LAWRENCE — A Salisbury resident is one of two members of Central Catholic High School’s staff identified as recently being placed on leave pending the outcome of misconduct investigations.

Parents, students and law enforcement officials identified social studies teacher and Salisbury resident John Housianitis, as well as basketball coach and Dean of Students Richard Nault, as the two staff members suspended last week during investigations of their behavior. 

Information on the action taken was included in a letter sent Thursday evening to students, parents and alumni by Central Catholic’s president, Christopher Sullivan. The two were not identified in Sullivan’s letter.

Allegations involving the staff members came to the school’s attention in the wake of the firing of Andrew Nikonchuk, the former director of curriculum and instruction at the school. Nikonchuk, 36, of Lowell is under investigation for the drugging and rape of a student in 2006.

The first of the new allegations involves Housianitis, who posted compromising photos of himself on an adults-only, password-protected website, according to Sullivan’s letter.

“I am aware that copies of these photos have been circulated,” wrote Sullivan, who did not specifically name Housianitis in his letter. “This staff member’s online behavior is inconsistent with the values of self-respect, compassion for others, and healthy decision-making for the children we serve.”

When a reporter reached Housianitis by phone Friday afternoon, he said, “I have no comment at this moment until the school releases information.”

Housianitis is a member of the board of trustees for Salisbury Community Television. He hosts “Salisbury Speaks,” a public affairs program broadcast on the nonprofit cable channel.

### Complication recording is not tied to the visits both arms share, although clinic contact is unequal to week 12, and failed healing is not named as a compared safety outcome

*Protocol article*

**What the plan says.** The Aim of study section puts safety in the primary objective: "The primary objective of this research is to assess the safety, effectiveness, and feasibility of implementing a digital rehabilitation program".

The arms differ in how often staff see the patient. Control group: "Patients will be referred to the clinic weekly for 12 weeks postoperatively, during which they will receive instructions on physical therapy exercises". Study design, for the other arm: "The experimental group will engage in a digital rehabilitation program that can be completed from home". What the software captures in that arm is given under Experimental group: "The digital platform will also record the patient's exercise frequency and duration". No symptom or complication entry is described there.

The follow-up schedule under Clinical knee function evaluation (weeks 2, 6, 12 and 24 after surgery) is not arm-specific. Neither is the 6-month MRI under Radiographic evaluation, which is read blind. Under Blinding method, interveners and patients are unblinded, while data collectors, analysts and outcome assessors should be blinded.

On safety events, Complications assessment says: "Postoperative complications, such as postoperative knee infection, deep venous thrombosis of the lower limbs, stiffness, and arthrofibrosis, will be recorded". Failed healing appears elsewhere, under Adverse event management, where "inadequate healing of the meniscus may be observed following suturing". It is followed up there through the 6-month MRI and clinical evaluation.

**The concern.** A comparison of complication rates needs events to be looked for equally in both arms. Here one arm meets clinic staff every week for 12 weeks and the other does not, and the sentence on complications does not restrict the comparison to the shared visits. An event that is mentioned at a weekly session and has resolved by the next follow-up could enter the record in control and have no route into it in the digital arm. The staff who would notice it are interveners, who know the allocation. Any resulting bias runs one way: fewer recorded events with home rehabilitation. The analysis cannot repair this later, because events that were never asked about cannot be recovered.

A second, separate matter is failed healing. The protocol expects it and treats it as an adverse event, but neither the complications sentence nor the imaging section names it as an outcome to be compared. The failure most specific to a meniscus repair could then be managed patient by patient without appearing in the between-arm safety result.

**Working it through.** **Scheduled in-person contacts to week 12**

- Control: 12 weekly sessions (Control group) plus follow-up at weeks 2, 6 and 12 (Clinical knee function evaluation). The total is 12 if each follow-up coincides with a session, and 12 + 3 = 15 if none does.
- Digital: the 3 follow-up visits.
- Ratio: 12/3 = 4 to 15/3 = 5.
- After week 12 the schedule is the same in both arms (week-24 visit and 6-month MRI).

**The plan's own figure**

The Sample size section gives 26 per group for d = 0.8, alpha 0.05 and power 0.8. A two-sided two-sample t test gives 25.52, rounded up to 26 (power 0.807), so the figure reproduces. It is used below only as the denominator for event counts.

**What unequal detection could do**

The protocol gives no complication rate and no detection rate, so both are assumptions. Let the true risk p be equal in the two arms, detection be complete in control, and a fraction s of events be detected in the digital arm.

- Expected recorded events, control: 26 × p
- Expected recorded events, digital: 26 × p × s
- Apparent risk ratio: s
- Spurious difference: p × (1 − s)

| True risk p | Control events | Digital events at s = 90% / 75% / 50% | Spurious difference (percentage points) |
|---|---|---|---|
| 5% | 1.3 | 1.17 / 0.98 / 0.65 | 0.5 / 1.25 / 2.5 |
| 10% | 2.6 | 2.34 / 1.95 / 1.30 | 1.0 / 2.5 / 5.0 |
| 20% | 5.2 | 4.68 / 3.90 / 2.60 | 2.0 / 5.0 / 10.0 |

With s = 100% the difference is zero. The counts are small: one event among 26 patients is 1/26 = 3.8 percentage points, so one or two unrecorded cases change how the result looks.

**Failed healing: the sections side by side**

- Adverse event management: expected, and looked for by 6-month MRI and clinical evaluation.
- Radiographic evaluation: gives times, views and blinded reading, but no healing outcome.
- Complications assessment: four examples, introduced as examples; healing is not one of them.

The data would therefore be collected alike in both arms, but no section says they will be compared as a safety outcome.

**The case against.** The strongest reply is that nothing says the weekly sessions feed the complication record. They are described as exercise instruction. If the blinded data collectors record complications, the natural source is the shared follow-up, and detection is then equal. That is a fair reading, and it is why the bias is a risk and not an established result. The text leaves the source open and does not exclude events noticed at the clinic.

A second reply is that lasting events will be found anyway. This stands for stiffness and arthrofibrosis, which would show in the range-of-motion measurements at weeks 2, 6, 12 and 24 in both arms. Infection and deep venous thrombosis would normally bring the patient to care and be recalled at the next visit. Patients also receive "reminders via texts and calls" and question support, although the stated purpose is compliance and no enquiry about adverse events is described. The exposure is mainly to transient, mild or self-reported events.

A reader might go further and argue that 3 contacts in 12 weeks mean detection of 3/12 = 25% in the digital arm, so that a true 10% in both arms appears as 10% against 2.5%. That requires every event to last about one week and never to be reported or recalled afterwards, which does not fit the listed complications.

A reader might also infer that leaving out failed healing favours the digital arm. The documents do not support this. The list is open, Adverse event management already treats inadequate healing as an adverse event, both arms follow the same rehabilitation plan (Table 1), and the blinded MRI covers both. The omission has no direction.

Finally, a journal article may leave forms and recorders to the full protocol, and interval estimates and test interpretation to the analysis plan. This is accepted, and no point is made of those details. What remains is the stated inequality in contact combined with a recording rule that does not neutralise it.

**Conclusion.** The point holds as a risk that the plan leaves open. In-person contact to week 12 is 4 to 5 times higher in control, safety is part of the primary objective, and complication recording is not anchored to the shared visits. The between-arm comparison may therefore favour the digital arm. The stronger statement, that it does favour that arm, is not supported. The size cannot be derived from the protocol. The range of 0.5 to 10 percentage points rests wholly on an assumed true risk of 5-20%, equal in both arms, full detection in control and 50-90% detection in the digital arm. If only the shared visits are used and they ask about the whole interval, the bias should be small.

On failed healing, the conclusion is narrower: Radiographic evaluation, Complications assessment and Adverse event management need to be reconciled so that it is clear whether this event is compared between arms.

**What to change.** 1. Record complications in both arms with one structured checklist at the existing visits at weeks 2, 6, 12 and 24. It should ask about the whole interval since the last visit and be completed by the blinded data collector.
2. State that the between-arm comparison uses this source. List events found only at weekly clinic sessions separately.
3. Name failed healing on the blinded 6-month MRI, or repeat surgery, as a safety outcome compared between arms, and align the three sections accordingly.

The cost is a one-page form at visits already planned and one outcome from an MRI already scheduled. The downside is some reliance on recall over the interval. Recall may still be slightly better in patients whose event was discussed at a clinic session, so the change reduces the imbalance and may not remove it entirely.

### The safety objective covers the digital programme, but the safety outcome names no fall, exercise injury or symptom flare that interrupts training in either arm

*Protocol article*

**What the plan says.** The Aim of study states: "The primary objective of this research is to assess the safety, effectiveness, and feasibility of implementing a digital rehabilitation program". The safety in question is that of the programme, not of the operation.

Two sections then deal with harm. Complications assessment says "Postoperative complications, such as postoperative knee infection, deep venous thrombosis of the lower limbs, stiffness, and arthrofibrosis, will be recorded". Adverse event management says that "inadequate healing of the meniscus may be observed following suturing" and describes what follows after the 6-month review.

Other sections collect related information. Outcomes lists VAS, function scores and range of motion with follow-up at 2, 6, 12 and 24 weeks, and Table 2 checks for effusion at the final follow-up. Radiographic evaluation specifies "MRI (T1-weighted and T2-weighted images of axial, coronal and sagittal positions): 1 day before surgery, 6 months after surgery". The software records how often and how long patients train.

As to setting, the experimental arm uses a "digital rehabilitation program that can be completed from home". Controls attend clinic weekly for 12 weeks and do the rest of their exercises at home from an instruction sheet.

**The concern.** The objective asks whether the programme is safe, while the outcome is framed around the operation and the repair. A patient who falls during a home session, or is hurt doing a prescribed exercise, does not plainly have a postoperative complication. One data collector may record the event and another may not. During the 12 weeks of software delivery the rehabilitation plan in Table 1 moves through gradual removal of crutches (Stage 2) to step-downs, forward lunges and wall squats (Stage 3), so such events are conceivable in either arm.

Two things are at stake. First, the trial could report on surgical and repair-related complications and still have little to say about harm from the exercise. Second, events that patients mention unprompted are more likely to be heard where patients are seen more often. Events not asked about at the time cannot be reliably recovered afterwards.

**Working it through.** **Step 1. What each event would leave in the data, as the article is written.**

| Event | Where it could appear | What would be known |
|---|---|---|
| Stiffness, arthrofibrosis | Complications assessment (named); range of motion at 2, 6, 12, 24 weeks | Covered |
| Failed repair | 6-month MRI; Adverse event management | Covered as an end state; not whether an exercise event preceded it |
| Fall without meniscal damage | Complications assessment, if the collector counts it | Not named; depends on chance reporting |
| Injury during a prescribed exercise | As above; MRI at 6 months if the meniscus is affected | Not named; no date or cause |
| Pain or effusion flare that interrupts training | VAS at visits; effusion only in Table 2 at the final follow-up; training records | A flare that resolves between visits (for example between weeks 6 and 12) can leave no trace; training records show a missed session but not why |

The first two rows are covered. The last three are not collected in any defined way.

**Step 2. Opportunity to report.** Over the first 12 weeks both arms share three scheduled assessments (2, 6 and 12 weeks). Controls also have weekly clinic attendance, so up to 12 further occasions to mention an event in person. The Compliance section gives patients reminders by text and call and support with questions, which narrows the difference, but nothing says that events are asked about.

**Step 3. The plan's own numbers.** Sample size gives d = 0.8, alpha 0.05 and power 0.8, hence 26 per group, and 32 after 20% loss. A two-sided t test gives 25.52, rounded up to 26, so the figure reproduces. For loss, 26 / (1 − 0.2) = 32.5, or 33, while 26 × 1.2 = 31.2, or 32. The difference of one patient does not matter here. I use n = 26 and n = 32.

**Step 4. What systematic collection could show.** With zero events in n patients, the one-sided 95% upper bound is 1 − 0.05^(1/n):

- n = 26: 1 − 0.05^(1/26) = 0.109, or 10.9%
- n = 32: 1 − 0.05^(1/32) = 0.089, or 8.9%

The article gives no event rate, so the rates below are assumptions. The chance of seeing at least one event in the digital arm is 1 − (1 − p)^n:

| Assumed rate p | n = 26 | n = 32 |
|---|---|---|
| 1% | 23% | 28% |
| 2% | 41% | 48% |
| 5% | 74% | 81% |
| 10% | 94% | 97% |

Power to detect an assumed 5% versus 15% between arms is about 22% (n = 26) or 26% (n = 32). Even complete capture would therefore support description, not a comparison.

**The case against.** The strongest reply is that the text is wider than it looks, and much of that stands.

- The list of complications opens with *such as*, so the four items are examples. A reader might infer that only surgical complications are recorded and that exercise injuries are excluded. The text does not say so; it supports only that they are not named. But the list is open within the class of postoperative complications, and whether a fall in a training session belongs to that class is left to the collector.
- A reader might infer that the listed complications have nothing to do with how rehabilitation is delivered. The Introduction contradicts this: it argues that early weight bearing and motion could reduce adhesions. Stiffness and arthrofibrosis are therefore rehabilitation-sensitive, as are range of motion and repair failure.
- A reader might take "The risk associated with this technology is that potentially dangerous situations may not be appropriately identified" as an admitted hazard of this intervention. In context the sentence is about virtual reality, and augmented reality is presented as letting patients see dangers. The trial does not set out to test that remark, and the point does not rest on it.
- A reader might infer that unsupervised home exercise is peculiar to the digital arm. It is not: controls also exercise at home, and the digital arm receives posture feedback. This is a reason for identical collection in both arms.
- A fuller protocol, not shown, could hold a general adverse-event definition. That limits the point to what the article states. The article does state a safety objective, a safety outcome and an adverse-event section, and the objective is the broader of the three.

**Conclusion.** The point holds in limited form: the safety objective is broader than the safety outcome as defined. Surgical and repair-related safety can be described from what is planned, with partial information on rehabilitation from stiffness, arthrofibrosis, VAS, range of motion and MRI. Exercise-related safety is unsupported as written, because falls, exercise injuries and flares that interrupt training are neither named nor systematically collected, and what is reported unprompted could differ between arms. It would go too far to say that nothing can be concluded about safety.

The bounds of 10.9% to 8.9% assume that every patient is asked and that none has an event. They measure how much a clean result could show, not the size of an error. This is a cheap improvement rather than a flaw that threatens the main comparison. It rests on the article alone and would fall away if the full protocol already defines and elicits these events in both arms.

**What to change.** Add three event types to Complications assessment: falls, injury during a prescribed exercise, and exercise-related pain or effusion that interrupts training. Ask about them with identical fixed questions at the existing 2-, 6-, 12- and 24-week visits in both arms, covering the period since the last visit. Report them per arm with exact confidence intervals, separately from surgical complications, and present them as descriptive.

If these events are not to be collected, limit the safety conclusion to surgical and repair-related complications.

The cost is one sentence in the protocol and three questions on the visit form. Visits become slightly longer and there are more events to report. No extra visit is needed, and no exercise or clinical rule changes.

Housianitis is also a member of the board of directors for the Salisbury Beach Betterment Association, according to its website. Prior to moving to Salisbury year-round, Housianitis was a member of the Lawrence School Committee.

Nault last month reportedly sent inappropriate messages through a social media site to a student who graduated in 2016, Sullivan said in the letter. Screen shots of the messages were circulated among the Central Catholic community, he said.

“The school is conducting an investigation regarding these allegations,” Sullivan wrote in the letter that did not identify Nault by name. “The sending of these messages violated the school’s policies pertaining to appropriate social boundaries between students and faculty.”

A man who answered the door at Nault’s listed address on Thursday afternoon declined to comment to a reporter.

Sullivan noted that in neither case were any students physically harmed.

“Both individuals involved will remain on administrative leave pending the outcome of our investigation,” Sullivan said. “We will communicate the nature of our findings and the status of each individual’s employment once that process is complete.” 

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